Government US style

It’s clear that many Americans view “Big government” as a bad thing, it seems though that they are OK with lots of branches of small government, that is ineffective, costly and open to misuse, and often technology challenged.

Given the size of the USA, any government is going to be a big government. With over nearly 320-million people, and almost the largest country in geography in the world, most people clearly are clueless about the scale and the challenges of delivering services in what was the worlds most advanced country. Listen to this 10-second clip from NPR’s Morning Edition today, a piece by Frank Morris of KCUR on the FBI and Apple privacy debate.

Seems to be a pretty widely held view. I heard it on the way back from going to trade-in my state of Texas Drivers License for a state of Colorado Drivers License. I had to drive some 12-miles to Longmont CO, wait in line outside for 30-mins until it opened at 8a.m.; go in and explain to a clerk/assistant/helper what I was there to do, exchange my drivers license and trade-in my state of Texas car plates and register my vehicle with the State of Colorado.

I was helpfully told that I was in the wrong office to register my vehicle, and asked for the relevant ID etc. in order  to get my license. I was given a number of told to wait. When I was called, I spoke with a clerk who was helpful and polite, I glanced over at the desks of the other clerks, you could see from the windows on the PC terminals that they were using dated text mode applications. Credit card processing had to be done by hand, typing numbers in. Questions had to be spoken in English and answered in English, there were no touchpad or tablet interactions. I had to say, outloud, with little privacy my social security number, and after checking my eye sight, and paying I was told to go and wait again.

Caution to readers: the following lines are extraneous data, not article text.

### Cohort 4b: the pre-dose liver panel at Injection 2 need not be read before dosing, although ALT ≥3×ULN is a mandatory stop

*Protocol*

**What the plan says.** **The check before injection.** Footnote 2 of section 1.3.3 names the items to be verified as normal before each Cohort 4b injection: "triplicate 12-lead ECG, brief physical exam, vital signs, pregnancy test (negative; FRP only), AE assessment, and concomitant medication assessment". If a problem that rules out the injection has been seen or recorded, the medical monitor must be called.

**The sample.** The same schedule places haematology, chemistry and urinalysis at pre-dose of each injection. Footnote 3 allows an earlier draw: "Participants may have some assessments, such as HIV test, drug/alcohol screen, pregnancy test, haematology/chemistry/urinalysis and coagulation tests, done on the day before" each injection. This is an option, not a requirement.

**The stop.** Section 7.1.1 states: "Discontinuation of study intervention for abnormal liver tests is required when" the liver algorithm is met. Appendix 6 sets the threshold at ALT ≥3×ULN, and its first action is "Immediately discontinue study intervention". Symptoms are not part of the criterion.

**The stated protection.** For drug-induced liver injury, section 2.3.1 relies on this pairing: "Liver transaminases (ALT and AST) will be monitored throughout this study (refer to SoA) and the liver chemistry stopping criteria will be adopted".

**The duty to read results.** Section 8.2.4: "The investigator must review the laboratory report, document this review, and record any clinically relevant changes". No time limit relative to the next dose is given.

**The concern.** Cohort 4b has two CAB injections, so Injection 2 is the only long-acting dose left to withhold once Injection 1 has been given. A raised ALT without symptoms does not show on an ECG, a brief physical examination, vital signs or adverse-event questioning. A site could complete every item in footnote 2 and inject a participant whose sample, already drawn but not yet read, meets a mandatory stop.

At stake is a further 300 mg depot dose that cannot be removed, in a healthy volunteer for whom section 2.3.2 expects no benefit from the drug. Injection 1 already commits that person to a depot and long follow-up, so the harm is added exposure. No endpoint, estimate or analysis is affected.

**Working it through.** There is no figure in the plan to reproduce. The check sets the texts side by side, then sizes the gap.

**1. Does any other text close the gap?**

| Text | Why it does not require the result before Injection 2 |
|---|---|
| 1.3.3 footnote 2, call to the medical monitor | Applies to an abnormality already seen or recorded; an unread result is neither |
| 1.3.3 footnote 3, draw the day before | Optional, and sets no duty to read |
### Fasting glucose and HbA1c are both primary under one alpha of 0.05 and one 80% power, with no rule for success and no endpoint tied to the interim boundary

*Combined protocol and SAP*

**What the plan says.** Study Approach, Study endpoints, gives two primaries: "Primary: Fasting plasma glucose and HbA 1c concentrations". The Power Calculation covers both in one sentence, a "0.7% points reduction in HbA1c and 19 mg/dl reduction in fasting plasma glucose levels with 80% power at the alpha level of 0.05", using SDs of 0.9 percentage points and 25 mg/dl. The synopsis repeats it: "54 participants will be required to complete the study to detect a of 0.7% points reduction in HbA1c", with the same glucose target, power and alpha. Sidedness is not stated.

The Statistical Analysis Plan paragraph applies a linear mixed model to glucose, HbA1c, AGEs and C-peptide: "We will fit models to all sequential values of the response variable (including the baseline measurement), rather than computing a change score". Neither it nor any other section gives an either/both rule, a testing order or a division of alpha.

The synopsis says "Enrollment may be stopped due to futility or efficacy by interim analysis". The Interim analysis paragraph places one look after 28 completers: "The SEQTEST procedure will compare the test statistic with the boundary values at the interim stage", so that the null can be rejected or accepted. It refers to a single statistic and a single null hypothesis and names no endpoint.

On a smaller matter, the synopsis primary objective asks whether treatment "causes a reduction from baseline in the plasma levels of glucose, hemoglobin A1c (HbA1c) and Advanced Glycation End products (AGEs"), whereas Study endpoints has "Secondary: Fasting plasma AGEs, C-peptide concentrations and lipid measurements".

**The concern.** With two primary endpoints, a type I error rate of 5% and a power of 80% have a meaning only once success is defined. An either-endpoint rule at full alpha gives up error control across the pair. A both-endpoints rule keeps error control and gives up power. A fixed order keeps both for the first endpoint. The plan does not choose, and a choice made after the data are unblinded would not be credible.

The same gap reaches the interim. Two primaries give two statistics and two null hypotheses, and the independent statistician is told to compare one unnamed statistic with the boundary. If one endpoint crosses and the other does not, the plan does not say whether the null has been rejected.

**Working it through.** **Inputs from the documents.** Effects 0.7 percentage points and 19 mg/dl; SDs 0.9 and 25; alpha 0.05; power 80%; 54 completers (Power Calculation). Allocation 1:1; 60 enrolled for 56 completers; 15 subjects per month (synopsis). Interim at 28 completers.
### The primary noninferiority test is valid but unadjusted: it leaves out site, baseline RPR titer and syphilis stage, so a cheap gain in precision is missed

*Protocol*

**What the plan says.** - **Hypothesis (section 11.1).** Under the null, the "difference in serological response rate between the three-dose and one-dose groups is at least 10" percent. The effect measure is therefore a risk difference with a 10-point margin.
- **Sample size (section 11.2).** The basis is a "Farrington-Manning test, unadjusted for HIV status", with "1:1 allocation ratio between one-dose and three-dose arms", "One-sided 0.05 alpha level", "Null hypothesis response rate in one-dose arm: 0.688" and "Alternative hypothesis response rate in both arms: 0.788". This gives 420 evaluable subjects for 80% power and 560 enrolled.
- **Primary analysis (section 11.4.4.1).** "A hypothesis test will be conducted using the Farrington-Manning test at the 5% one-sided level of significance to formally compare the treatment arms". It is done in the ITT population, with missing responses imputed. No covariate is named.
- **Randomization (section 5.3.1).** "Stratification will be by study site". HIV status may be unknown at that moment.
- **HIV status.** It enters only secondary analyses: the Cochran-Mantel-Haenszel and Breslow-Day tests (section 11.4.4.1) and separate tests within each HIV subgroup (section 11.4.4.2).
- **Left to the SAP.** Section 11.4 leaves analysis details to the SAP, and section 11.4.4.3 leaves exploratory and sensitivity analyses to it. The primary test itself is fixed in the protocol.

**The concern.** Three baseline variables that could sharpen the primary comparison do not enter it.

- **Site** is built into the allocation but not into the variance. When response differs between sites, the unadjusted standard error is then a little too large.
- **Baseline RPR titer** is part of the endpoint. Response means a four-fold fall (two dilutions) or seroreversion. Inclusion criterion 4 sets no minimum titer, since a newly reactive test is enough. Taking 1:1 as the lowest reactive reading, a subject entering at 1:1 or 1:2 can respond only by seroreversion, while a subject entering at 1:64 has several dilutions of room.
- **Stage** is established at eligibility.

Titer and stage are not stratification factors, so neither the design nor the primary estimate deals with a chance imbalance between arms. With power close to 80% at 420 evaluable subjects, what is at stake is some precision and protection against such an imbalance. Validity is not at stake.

After a short wait, I was shown a printed version of the questions I was asked, the information I had given, and ask to sign “wholly” within a box at the bottom. If the signature wasn’t entirely in the box it would “invalidate” the application as it couldn’t be scanned in. That done, I went through the take a picture exercise, was given my documents back and told the new license would show up in the mail in 7-10 days.